This woman from ancient Egypt has her hair covered with linen cloth to protect it from the sand and dust of the Sahara. It’s similar to an African-American do-rag, and there are Egyptian tomb paintings of men wearing similar headwraps while winnowing grain. And given the ancient Egyptian fondness for styling their hair (especially into braids and dreadlocks), they must have felt a similar need to protect and maintain it. We know people throughout Africa and the African Diaspora (e.g. African-Americans and Afro-Caribbeans) wear wraps of cloth around their hair for that purpose, so maybe the Egyptians did as well?
By the way, if you’re seeing weird lines in her skin, those are dents in the sketchbook paper from an earlier drawing. Unfortunately, not all sketchbook paper is equally robust.
Today’s theme is going to be Egyptian warrior babes wielding nunchucks!
This my sketchy portrait of the Grand Vizier Ay, who is the main antagonist in my old short story The Battle Roar of Sekhmet. However, he is a real personage from ancient Egyptian history rather than a fictional character. Originally a nobleman from Akhmim in southern Egypt, Ay got his government career started under the Pharaoh Amenhotep III and continued under Akhenaten and Tutankhamun. After Tut’s early departure to the afterlife, Ay took his place as Pharaoh in 1323 BC, but seems to have been overthrown by the general Horemheb a mere four years later. Horemheb even went so far as to wipe out as much mention of him as possible from Egyptian records, as if trying to completely erase Ay from the annals of history.
In my story (which takes place in 1350 BC, early in the reign of Akhenaten), I portray Ay as a creepy and aging Vizier in charge of persecuting the traditional Egyptian religion on the behalf of Akhenaten’s “Atenist” reforms. And I honestly believe Ay was a creepy guy in real life, too. After Tut’s death, his widow Ankhesenamun sent a request to the Hittites to send her a prince for a husband, but the groom just happened to die en route and she ended up marrying Ay (her grandpa) anyway. Either he was ravenous for power and prestige, or he had a serious entitlement mentality with regards to women. Maybe both.
This is an updated design for Takhaet, a character I created for a short story back in early 2016. She was this veteran Egyptian soldier who started her career fighting for the Pharaoh Amenhotep III, but found herself (and her little niece Nebet) at the receiving end of religious persecution by Amenhotep’s “heretical” successor Akhenaten. The story, titled The Battle Roar of Sekhmet, was about her fighting on behalf of both her traditional religious beliefs and her niece. Among all my characters, I would say Takhaet ranks among my personal favorites since she’s the one Egyptian warrior chick whose story I actually finished.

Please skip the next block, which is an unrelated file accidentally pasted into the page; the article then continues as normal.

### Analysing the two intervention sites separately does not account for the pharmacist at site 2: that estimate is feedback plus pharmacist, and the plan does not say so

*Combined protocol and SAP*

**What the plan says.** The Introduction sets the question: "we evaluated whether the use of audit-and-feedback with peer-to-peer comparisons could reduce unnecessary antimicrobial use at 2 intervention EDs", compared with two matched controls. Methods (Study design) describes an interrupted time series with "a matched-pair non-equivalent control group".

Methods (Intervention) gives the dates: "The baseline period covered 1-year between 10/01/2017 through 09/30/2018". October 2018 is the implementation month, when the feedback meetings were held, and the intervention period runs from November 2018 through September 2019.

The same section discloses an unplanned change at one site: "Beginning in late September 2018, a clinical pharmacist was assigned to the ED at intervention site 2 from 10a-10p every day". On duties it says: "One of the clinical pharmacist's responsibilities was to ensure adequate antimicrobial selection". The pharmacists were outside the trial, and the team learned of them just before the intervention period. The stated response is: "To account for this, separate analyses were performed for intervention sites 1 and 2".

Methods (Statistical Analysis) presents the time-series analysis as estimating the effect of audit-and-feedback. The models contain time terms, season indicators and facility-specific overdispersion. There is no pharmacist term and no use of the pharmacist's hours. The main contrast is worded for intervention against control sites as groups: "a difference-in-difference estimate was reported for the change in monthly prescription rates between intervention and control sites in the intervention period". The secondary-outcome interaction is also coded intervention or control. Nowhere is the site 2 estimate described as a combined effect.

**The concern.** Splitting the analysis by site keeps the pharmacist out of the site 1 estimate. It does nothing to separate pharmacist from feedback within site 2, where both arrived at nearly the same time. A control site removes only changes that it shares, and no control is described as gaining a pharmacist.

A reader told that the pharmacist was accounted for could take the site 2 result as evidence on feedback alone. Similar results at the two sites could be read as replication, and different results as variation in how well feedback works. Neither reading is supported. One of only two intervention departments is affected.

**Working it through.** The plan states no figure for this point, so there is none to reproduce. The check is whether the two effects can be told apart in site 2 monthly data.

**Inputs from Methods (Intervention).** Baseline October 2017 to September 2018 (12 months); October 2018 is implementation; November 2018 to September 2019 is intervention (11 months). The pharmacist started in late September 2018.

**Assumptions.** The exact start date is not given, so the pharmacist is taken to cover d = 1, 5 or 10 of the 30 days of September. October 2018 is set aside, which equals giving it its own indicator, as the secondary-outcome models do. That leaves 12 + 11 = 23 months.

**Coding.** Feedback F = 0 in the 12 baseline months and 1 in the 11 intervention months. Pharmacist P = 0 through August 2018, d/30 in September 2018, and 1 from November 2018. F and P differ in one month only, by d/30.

Neitetis was a daughter of the Egyptian Pharaoh Wahibre Haaibre (589-570 BC) who married the Persian Shah Cambyses II after her father had died in a coup.
According to a (probably fictitious) account by the Greek historian Athenaios of Naucratis, Cambyses had apparently bought into a stereotype that Egyptian women were better sexual performers than others and so requested that the Pharaoh Ahmose II send him one of his daughters as a bride. However, Egyptian Pharaohs normally did not give away their own daughters as wives for foreign kings, so Ahmose sent his predecessor’s daughter instead. At first, Cambyses seems to have been a satisfied customer, but once Neitetis disclosed to him that she was the daughter of Wahibre rather than Ahmose, he invaded and conquered Egypt out of fury at being cheated.
I doubt that’s how the Persian invasion of Egypt actually got started, but I think it is an amusing bit of fiction nonetheless, and it gave me the opportunity to mix ancient Persian and Egyptian influences in a portrait.
Did you know that the oldest recorded variation of the Cinderella fairy tale was set in ancient Egypt?
According to a brief account by the Greek historian Strabo, an Egyptian courtesan named Rhodopis had one of her sandals carried off by an eagle, which then dropped it in the Pharaoh’s lap. Once the Pharaoh’s men identified the sandal as hers, Rhodopis became his wife, and he buried her within the third pyramid at Giza. Of course, over the centuries the story would be embellished into a classic underdog tale, which Walt Disney would adapt into the animated movie we all grew up with.
For my interpretation of Cinderella, I combined influences from her original Egyptian background and the Disney design. Her sandals are supposed to be made of glass like in the Disney version.